Arsenal midfielder Jack Wilshere has expressed regret after being photographed smoking while on holiday in Las Vegas, admitting it was “unacceptable”. Press Association “The smoking? Of course I regret it,” he was quoted as saying by several national newspapers. “I’ve been seen before doing it. I said then I made a mistake and I have made a mistake again. People make mistakes. “I’m young and I’ll learn from it. I realise the consequences it has and the effect on kids growing up. “I have kids myself and I don’t want them growing up to think their dad smokes and it’s okay for a footballer to smoke because it’s not. It’s unacceptable and I will accept the consequences and I will move on.” Wilshere, speaking shortly before Arsenal’s 1-0 friendly defeat to the New York Red Bulls, revealed he is driven to succeed by his critics. The forthcoming season may be a defining one for Wilshere, who has had his fair share of injuries in the last three campaigns, but the 22-year-old is keen to prove he is up to the challenge. He added: “It does motivate me to try harder in training and not just in training; it motivates me to improve because a lot of people have started to talk (about me) – people who don’t know me but want to have an opinion. Now it is down to me. “This is a big season for me. I came back early to pre-season to show people my commitment. I am fully committed to the club and to my job and I want to show everyone that. “Over the past few seasons I’ve had a few injuries. This season I’m looking to have a really great pre-season and get a really good base of fitness and take that into the season.” Wilshere was criticised last year when a photo of him smoking a cigarette outside a nightclub emerged and he pledged it would never happen again. However, the most recent image shows him once more smoking alongside friends in a swimming pool, and Wilshere admits he regrets his latest indiscretion.
Jamaican Prime Minister Andrew Holness has requested that the issue of violent crime be placed on the agenda of the next Summit of Caribbean leaders to be held in July 2018. He made the request speaking at a news conference following the closure of the 38th meeting of Heads of Governments in Grenada on Thursday night. Holness said while crime and violence had not been a matter on the agenda for this year’s summit, he had taken the opportunity to raise the matter.“I raised the issue from the perspective of not just a security issue. But also but from a macro-social perspective/ the use of violence as a means of resolving conflict, as a means of social control, as part of our social transactions is becoming almost a feature of our societies.”Holness said that regional governments have to take a “proactive role” in addressing crime, and asked CARICOM to place this on the agenda for the July 2018 meeting. He said the other leaders agreed.“I believe that this will start a process within CARICOM to address the issue of violence, particularly violence that ends up in crime,” Holness said.Jamaica and several other Caribbean nations, specifically Trinidad and Tobago, and Guyana have been beset by an onslaught of violent crime in recent times. The crime wave includes murders, aggravated robbery, and sexual assault. There is, however, concern about violent crime evolving within domestic disputes.Increasingly, Caribbean residents in the Diaspora are expressing skepticism to return to their home countries, even for vacations, fearing repercussions from the wave of violent crimes. Also, the Caribbean Diaspora is calling for measures to be taken to reduce violent crime in the region, for the long run.Copyright 2017 – Caribbean National Weekly News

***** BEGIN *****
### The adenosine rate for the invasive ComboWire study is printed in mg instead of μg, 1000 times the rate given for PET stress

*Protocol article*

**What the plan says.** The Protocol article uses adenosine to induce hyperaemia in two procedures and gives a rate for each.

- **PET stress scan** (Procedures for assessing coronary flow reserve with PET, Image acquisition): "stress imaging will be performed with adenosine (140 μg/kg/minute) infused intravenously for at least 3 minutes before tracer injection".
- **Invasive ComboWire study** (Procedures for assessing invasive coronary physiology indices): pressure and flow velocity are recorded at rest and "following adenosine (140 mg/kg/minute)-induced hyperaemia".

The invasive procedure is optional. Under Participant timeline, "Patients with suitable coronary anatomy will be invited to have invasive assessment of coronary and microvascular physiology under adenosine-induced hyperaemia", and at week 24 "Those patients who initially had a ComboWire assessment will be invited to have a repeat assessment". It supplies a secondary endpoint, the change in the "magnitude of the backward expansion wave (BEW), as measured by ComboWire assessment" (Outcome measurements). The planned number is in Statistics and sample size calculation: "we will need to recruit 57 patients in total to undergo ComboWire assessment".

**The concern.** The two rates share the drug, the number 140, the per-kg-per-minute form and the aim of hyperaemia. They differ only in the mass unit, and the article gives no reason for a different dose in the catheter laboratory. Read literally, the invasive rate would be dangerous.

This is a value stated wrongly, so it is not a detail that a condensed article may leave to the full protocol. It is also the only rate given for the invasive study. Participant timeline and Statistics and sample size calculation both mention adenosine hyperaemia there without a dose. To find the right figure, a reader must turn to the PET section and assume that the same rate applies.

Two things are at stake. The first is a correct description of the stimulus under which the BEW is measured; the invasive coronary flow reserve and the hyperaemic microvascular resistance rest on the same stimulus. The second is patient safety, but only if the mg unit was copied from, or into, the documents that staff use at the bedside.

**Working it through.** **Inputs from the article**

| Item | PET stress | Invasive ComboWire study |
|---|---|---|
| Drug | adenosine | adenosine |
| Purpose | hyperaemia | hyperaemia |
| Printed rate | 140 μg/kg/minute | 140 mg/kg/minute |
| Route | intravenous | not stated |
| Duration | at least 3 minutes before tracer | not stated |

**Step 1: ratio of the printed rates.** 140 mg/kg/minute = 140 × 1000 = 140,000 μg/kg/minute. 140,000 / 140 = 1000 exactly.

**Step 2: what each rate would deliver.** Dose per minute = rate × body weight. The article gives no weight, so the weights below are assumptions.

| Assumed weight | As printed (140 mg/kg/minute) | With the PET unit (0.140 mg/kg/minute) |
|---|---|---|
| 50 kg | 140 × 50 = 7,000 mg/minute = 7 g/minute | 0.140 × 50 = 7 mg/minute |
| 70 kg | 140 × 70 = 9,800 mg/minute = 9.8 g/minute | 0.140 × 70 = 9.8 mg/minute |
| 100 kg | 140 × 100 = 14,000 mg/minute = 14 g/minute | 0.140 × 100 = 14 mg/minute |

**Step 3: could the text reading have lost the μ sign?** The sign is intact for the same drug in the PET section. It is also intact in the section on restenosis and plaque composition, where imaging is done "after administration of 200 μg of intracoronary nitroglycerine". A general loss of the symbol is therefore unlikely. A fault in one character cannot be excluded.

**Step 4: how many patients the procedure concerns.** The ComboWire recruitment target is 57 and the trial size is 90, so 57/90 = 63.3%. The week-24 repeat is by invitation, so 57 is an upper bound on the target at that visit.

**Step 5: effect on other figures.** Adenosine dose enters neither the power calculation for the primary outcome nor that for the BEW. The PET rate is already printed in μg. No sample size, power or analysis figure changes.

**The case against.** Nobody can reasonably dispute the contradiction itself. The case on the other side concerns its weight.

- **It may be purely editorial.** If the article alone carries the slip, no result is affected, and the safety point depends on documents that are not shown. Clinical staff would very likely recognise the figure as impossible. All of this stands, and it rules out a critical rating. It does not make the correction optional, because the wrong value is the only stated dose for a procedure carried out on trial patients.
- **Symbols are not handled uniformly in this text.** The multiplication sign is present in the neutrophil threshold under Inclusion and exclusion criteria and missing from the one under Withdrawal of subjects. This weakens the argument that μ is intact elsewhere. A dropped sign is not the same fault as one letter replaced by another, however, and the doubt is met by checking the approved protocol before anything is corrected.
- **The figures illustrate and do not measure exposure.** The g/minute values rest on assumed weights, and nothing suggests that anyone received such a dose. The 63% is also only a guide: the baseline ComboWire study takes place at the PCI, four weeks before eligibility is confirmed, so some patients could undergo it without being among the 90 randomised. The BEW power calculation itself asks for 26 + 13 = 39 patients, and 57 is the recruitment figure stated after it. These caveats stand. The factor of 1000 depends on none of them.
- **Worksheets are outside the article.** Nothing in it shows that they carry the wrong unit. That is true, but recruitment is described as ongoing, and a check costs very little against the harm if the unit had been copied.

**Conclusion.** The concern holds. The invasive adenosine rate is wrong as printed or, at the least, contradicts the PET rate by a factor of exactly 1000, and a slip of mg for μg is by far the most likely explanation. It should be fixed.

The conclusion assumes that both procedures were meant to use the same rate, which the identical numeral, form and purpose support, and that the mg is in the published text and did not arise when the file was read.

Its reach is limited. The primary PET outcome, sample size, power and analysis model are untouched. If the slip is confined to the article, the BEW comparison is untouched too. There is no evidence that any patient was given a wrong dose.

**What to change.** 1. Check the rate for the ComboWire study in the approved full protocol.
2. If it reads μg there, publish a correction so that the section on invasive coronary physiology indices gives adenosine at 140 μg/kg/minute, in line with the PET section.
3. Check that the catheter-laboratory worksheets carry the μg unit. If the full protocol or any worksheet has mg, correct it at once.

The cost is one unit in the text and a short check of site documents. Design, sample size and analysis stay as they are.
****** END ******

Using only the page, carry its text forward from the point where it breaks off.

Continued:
AddThis Sharing ButtonsShare to FacebookFacebookShare to TwitterTwitterShare to MoreAddThisHillman- Residents in Montmorency, Presque Isle, and Alpena County made their voice heard Tuesday night by voting ‘no’ to reject a sinking fund millage for Hillman Community Schools.The count was 266 for ‘yes’ and 273 for ‘no.’ Hillman Superintendent Carl Seiter was nervous on election day but felt optimistic leading up to the vote.“Most of the discussion has been very supportive and I hope that holds true tonight,” said the Superintendent.Unfortunately for Seiter, that didn’t hold true. The millage was designed to span from 2018 until 2027, or 10 years. The idea for a sinking fund came from the rejection of a bond in the last election’s vote to consolidate Hillman Community Schools.“A sinking fund is much different than a bond issue. Sinking fund allows you to levy a millage rate, collect the money each year, and then make that amount of repairs or upgrades each Summer,” said Seiter.100% of the revenue collected will return to the school system. The revenue generated from the Millage would have amounted to approximately $176,000 per year with the upgrades to security, infrastructure, and general repairs.A table that broke down the ‘Sinking Fund Millage’ for residents of the area.A list of items that were to be addressed include updating security, a replacement of roofs for both schools, window replacements, technology upgrades, and improvements to the heating and electrical systems. AddThis Sharing ButtonsShare to FacebookFacebookShare to TwitterTwitterShare to MoreAddThisContinue ReadingPrevious Indian Reserve Road Set for Resurfacing ProjectNext MATE ROV Competition Comes Home to Great Lakes Maritime Heritage Center